- Project plans
- Project activities
- Legislation and standards
- Industry context
Last edited 07 Mar 2017
Peak View translucent hard hat by Portwest
The Peak View Translucent Hard Hat is the first of its kind to be brought to European and American markets. It is an improved modern design on the traditional hard shell protective helmet that allows wearers maximum peripheral vision.
The Peak View hard hat is manufactured from a new translucent high-impact polycarbonate material which enables the wearer to see through the hard hat from any angle. This eliminates the need to tilt the head or reverse head harnesses as visibility has been significantly improved.
Wearers are offered improved visibility in the workplace due to its translucent, comfort and practical design features. In addition, it is available in a wide range of translucent colours. This allows employers or Health and Safety officers to introduce a colour coding system, which helps improve communication.
"This product will appeal to industries where safety in the workplace and the comfort of its workforce are paramount. Personal Protective Equipment is the solution to reducing work place accidents and fatalities, and revolutionary products such as Peak View are the next logical step for the Personal Protective Equipment and Workwear market.”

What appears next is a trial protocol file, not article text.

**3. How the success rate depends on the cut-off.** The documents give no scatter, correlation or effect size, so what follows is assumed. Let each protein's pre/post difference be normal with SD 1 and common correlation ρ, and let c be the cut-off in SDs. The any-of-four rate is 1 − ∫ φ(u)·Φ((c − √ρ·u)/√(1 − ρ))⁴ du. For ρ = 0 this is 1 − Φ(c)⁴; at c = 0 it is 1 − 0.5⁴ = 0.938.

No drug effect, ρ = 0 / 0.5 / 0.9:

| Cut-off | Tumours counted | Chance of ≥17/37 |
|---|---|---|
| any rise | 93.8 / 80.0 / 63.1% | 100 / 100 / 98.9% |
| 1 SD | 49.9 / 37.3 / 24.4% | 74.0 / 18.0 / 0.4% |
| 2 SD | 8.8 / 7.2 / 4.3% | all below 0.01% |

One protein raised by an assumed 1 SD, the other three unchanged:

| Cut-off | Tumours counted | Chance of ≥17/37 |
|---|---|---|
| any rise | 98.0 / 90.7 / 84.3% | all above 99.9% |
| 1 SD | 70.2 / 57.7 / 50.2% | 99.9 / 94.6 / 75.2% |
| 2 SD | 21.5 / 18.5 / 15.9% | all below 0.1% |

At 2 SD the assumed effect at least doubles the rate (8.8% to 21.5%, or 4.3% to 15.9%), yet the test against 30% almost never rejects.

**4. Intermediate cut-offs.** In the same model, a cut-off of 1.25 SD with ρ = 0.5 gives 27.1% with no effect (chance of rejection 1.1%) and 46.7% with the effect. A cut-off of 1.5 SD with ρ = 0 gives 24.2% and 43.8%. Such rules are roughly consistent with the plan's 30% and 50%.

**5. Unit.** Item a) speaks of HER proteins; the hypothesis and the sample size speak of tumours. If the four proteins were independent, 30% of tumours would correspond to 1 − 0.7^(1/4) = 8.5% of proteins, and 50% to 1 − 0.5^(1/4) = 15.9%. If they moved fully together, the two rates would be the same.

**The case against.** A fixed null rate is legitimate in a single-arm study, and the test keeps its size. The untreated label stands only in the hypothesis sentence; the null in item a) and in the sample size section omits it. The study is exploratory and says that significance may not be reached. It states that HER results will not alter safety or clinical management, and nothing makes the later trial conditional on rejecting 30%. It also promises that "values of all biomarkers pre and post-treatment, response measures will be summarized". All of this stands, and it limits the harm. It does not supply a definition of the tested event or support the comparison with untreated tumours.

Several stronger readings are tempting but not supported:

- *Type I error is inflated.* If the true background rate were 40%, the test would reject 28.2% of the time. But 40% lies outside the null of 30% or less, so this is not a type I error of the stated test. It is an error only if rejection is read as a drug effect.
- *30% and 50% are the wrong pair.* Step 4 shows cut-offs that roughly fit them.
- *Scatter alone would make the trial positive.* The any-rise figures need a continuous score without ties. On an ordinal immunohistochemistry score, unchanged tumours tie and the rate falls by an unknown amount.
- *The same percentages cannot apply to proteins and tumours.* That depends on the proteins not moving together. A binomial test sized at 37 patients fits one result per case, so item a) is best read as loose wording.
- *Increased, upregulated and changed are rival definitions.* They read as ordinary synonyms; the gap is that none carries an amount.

Portwest Peak View Translucent Helmet is available now.
 Find out more
 Related articles on Designing Buildings Wiki
Featured articles and news
A lighthouse history from Eddystone to Fastnet. Book review.
Telling the story of the Government Code and Cipher School.
Are you an experienced writer with a practical understanding of the industry?
Hagia Sophia, Istanbul.
New Dwelling House at Grange View.
The causes of sinkholes.
The growth of megacities.
The restoration of Big Ben
Improving fire-safety design with computer modelling.
Sound insulation testing.
Making commercial property more efficient.
SF6 is at the heart of the electrical industry.
Caring for graves and memorials at 23,000 locations.
A return to historical forms and local identities. Book review.
Black water recycling.